Digital Needles in a Haystack
University Professor José M. F. Moura cut through the noise to make data retrieval easier and more accurate.
If you’re looking for the man who invented technology that is part of more than 60 percent of computers made in the last 14 years – that’s more than 3 billion if you’re counting — you don’t need to go any farther than the basement of Porter Hall. José M. F. Moura, Philip L. and Marsha Dowd University Professor of Electrical and Computer Engineering, helped fuel the advance of the ever smaller and faster computers we use today.
In the 1990s, together with his Ph.D. student, Aleksandar Kavčič, Moura invented and patented a detector algorithm that could safely extract recorded data from storage devices that were becoming ever smaller in physical size while packing more and more information. Their algorithm became a must-have technology to read data with as few errors as possible.
A long running patent infringement case about the technology was settled in 2016, awarding CMU and the inventors a substantial settlement. Moura and his wife, Manuela Veloso, the Herbert A. Simon University Professor, and Kavčič and his wife donated $16.5 million from their portion of the settlement to CMU for data science and engineering education and research.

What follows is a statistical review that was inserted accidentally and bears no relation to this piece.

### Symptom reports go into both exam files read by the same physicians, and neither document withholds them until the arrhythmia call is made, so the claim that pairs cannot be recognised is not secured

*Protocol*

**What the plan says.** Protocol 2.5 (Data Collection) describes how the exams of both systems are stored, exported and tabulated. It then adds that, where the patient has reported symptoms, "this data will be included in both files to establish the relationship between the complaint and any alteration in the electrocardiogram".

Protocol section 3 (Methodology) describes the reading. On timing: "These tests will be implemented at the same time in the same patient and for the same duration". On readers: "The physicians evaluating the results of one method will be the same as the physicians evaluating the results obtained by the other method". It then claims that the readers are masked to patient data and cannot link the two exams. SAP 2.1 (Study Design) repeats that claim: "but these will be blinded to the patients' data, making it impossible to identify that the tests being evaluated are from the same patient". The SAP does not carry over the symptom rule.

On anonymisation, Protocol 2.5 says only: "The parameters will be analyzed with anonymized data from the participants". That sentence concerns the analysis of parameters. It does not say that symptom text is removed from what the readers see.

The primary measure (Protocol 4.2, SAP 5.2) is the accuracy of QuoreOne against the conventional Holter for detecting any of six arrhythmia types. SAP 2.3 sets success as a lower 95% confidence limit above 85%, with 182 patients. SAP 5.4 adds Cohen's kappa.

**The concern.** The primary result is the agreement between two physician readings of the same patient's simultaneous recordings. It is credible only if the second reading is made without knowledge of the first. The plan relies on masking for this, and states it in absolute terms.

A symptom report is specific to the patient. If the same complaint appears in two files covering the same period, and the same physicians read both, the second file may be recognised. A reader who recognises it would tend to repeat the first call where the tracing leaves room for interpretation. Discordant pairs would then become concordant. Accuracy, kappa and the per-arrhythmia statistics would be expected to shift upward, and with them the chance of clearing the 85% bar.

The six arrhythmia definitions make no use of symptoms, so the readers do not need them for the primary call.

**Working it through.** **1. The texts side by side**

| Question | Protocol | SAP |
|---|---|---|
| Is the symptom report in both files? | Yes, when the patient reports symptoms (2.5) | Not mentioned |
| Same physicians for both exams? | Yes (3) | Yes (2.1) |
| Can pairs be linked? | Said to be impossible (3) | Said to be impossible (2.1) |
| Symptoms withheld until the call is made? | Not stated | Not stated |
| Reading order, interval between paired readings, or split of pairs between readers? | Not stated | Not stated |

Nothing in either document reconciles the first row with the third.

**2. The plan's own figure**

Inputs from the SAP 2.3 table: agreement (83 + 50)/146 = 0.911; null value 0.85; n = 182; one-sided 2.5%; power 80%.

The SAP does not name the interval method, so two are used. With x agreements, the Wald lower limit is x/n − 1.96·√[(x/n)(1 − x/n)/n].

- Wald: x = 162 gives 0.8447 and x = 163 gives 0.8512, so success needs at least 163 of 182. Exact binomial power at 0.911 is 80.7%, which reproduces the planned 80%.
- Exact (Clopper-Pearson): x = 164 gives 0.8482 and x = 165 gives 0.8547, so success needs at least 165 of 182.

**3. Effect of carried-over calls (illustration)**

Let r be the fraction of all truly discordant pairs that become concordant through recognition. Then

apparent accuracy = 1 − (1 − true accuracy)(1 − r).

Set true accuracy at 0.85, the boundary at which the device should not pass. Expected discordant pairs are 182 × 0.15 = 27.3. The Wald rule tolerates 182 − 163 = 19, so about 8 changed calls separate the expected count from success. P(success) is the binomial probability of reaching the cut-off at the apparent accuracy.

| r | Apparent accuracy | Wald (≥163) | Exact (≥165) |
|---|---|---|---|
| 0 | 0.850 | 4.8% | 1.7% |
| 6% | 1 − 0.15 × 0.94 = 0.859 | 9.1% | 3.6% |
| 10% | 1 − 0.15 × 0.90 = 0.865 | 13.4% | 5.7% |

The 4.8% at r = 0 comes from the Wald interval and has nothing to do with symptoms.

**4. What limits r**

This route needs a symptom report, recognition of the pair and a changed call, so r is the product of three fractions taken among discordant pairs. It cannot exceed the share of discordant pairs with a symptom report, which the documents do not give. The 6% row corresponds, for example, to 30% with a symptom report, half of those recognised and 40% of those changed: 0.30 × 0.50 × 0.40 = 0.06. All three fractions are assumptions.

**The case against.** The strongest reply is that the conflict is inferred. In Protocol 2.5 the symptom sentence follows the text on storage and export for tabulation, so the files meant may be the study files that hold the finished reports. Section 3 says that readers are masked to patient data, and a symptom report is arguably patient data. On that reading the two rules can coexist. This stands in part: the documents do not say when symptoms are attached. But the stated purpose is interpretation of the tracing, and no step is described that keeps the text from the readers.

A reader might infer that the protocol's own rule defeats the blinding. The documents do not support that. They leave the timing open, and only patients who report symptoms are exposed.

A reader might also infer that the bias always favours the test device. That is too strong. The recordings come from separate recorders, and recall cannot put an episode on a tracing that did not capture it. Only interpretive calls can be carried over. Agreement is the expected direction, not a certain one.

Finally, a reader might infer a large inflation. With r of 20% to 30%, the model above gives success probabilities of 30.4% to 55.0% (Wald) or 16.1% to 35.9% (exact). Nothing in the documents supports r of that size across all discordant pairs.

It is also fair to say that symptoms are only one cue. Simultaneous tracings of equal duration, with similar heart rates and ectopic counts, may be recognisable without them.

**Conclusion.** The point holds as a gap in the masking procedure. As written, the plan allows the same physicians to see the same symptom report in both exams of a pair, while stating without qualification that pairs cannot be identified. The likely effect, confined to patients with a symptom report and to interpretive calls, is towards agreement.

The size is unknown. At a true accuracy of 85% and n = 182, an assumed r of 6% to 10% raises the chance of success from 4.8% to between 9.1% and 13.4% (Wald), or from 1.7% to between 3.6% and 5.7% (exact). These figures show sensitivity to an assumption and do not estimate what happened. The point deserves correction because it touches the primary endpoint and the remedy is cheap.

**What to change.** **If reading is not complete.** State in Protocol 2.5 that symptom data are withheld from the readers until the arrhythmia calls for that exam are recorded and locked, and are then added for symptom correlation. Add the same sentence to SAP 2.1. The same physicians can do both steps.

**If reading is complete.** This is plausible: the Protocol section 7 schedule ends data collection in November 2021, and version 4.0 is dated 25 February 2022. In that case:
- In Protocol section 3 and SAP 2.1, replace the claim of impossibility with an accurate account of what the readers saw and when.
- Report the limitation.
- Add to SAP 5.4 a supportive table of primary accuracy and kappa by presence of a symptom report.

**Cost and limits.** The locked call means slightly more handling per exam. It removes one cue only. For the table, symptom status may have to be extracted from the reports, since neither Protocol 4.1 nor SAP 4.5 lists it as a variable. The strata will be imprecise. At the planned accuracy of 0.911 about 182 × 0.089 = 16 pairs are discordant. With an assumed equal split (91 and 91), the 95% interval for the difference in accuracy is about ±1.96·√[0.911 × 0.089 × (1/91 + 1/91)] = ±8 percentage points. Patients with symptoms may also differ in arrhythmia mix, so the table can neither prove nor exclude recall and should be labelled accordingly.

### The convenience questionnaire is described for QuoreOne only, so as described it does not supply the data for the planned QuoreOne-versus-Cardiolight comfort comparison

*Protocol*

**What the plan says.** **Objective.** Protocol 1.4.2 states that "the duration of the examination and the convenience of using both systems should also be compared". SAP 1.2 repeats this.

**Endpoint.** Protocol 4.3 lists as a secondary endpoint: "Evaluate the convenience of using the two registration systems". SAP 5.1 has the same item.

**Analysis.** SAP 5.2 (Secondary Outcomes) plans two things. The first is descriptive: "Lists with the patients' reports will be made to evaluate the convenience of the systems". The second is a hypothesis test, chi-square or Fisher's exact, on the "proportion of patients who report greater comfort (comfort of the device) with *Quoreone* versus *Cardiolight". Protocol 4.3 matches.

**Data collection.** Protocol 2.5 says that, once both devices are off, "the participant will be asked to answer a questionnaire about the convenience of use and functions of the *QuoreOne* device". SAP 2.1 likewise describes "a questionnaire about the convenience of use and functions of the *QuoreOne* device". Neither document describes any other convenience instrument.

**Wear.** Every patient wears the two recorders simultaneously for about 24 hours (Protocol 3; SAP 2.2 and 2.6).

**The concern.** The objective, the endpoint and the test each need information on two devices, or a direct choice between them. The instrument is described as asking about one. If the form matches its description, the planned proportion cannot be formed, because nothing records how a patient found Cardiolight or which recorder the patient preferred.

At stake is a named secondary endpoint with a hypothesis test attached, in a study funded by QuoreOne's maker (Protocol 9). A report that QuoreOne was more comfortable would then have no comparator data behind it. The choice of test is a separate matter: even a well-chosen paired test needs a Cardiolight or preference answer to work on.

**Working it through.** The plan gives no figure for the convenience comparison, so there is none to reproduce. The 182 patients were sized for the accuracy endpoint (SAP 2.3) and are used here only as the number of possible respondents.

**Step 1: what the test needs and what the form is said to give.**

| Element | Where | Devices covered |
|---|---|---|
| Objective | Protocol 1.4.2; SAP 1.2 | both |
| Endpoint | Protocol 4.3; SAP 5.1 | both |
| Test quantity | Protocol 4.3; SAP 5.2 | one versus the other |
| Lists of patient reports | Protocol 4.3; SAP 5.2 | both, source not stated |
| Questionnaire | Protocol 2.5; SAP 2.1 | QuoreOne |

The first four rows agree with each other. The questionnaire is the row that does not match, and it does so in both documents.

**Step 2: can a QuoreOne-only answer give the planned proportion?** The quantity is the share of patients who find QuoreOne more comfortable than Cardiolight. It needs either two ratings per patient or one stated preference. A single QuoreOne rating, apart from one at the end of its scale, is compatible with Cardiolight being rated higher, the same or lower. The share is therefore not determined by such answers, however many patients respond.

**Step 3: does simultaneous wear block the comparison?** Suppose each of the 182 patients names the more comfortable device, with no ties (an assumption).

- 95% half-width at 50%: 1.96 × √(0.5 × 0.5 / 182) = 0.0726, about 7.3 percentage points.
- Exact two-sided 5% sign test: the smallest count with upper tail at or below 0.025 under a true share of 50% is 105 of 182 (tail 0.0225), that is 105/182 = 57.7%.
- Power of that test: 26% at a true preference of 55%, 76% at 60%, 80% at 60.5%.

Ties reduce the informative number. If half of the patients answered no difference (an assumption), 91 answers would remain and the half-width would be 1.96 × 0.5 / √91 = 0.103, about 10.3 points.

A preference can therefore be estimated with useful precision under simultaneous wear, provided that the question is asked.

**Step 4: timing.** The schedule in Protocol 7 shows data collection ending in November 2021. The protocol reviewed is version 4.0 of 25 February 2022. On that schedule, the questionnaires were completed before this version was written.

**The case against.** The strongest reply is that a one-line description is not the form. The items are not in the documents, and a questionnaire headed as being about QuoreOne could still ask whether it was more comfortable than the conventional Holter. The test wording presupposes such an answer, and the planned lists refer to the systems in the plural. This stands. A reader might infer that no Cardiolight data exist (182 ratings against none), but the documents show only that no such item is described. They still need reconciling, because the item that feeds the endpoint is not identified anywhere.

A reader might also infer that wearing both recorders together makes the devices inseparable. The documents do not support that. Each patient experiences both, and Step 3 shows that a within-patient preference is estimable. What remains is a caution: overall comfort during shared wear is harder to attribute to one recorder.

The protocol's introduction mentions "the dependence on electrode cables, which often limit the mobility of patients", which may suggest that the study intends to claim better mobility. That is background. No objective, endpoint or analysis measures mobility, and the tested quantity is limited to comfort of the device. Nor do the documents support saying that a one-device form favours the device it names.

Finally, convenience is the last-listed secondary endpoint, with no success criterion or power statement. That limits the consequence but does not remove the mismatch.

“We love the institution and we know it well,” says Moura, who joined the CMU faculty in 1986. “We knew we could have an impact on CMU and could help the faculty with their research and the education of our doctoral students. It was the right thing to do.”
Yet, Moura hasn’t rested on those laurels. His research over the years has focused on the theory and applications of signal and image algorithms; radar and sonar; wireless communication; medical imaging; and how large-scale behaviors emerge from local interactions (for example blackouts in critical infrastructure or congestion in cities). His research group has developed technology like Spiral — computers programming computers — that has been licensed by several companies. He’s currently focusing on developing algorithms for data analytics that would extract relevant information from massive amounts of data. As the recently elected 2019 president of the Institute of Electrical and Electronics Engineers (IEEE), Moura says the volunteer position will allow him to help “guide our profession to the next big height.”
Moura also founded the CMU|Portugal program, a platform for education, research and innovation that brings together Carnegie Mellon with universities, research institutions and companies in Portgual, Moura’s native country. The 10-year-old program has included more than 100 Ph.D. students, 250 master’s degree students, more than 60 faculty from Portugal visiting CMU for extended periods and more than 60 joint research projects. It has also led to about a dozen start-ups that have created so far several hundreds of high technology jobs in Portugal.
What inspires such an accomplished founder? Moura cites CMU’s commitment to cross-discipline collaboration and encouragement of its faculty’s entrepreneurial spirit.
“And of course, the great students we have at all levels,” Moura laughs. “I’ve had extremely good students.”
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